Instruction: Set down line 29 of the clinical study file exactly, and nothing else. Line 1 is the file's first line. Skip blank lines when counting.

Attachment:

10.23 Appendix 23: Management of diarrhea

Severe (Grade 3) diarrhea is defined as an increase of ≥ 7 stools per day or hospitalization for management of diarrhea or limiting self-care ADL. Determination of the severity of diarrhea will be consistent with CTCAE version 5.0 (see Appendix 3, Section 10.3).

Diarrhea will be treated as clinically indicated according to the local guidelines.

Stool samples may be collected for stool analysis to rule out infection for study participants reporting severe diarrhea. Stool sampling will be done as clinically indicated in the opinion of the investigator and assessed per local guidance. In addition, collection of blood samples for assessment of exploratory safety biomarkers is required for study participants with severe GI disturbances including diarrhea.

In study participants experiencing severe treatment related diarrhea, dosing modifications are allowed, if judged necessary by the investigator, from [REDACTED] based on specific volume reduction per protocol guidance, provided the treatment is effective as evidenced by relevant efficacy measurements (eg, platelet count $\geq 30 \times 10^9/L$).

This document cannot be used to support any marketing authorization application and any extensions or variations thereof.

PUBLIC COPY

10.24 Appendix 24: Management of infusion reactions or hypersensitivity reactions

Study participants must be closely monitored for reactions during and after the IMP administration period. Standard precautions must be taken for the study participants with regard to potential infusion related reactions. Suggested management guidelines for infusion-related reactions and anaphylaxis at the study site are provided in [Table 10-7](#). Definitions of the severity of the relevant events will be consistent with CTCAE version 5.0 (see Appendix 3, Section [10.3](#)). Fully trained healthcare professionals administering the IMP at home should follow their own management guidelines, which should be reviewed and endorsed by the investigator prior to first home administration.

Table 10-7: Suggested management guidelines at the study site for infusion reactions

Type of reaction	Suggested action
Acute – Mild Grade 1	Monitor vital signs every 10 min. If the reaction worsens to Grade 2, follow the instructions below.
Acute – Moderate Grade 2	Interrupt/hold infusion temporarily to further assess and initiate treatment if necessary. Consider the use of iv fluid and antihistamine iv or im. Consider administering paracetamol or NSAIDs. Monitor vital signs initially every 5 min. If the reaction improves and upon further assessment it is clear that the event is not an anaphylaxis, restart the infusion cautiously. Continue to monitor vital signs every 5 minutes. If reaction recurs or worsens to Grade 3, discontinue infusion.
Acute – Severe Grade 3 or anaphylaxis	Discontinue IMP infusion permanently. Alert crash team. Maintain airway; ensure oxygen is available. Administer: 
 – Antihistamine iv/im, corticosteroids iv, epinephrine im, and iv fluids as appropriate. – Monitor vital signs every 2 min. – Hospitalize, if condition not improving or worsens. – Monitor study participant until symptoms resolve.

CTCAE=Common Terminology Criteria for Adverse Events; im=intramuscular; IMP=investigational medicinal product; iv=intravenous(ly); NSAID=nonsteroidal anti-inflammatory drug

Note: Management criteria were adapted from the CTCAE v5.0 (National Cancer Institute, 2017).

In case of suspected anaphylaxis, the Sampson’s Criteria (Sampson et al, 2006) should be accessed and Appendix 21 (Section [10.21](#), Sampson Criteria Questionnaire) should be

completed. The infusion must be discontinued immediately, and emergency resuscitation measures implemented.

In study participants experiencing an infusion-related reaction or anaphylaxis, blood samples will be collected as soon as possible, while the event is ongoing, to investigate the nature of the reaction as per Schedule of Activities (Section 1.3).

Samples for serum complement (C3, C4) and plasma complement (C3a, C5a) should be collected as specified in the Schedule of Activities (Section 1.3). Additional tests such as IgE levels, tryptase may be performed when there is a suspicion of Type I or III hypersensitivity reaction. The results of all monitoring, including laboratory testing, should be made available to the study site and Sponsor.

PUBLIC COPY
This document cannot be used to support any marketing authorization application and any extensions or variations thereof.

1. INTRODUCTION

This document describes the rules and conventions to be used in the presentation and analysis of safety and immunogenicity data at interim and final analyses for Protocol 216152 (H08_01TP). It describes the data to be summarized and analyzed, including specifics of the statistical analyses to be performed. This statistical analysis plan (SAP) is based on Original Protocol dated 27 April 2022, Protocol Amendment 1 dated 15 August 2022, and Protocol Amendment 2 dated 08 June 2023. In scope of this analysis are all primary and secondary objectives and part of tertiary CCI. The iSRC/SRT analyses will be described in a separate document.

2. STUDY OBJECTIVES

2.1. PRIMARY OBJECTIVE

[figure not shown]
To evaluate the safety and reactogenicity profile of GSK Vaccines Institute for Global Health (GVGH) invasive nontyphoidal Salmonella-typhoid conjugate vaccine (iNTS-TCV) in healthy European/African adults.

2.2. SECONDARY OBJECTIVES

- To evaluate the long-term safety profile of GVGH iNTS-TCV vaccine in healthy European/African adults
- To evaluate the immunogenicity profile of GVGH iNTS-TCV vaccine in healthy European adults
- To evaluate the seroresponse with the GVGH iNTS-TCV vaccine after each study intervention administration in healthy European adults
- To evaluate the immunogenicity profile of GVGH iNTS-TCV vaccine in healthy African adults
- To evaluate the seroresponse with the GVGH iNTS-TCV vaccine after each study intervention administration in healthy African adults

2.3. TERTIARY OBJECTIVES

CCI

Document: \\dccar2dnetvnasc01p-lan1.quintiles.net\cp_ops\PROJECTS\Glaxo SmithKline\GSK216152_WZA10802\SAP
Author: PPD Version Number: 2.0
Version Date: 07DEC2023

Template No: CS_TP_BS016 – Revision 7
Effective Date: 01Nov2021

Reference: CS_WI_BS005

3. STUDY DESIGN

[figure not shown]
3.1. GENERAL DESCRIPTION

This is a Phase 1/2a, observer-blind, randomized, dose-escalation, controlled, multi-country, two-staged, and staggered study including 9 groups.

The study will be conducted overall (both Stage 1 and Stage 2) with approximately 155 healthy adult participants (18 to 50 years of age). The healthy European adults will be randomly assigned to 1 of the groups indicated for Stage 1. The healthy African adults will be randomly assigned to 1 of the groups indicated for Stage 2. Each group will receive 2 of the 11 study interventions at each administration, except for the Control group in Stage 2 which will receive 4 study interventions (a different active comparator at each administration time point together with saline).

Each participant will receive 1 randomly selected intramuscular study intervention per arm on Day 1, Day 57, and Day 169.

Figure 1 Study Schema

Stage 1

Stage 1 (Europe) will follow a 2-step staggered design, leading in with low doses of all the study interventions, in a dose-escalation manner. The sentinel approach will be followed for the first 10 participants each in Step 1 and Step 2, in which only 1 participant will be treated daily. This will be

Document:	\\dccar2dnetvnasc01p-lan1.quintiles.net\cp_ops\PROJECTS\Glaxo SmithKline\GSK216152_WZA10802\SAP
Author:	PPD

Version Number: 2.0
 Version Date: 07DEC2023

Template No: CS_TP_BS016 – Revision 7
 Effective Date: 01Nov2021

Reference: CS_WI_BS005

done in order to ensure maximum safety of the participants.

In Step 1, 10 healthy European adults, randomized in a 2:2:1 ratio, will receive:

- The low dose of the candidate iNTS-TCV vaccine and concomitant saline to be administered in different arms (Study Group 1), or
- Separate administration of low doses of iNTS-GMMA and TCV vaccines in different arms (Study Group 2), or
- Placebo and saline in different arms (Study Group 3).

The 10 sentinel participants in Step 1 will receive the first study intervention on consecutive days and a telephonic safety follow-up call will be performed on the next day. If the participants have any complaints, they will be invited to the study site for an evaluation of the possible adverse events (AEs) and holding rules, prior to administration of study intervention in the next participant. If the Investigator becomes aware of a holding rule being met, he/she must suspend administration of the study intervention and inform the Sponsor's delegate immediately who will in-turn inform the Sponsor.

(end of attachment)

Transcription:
To evaluate the safety and reactogenicity profile of GSK Vaccines Institute for Global Health (GVGH) invasive nontyphoidal Salmonella-typhoid conjugate vaccine (iNTS-TCV) in healthy European/African adults.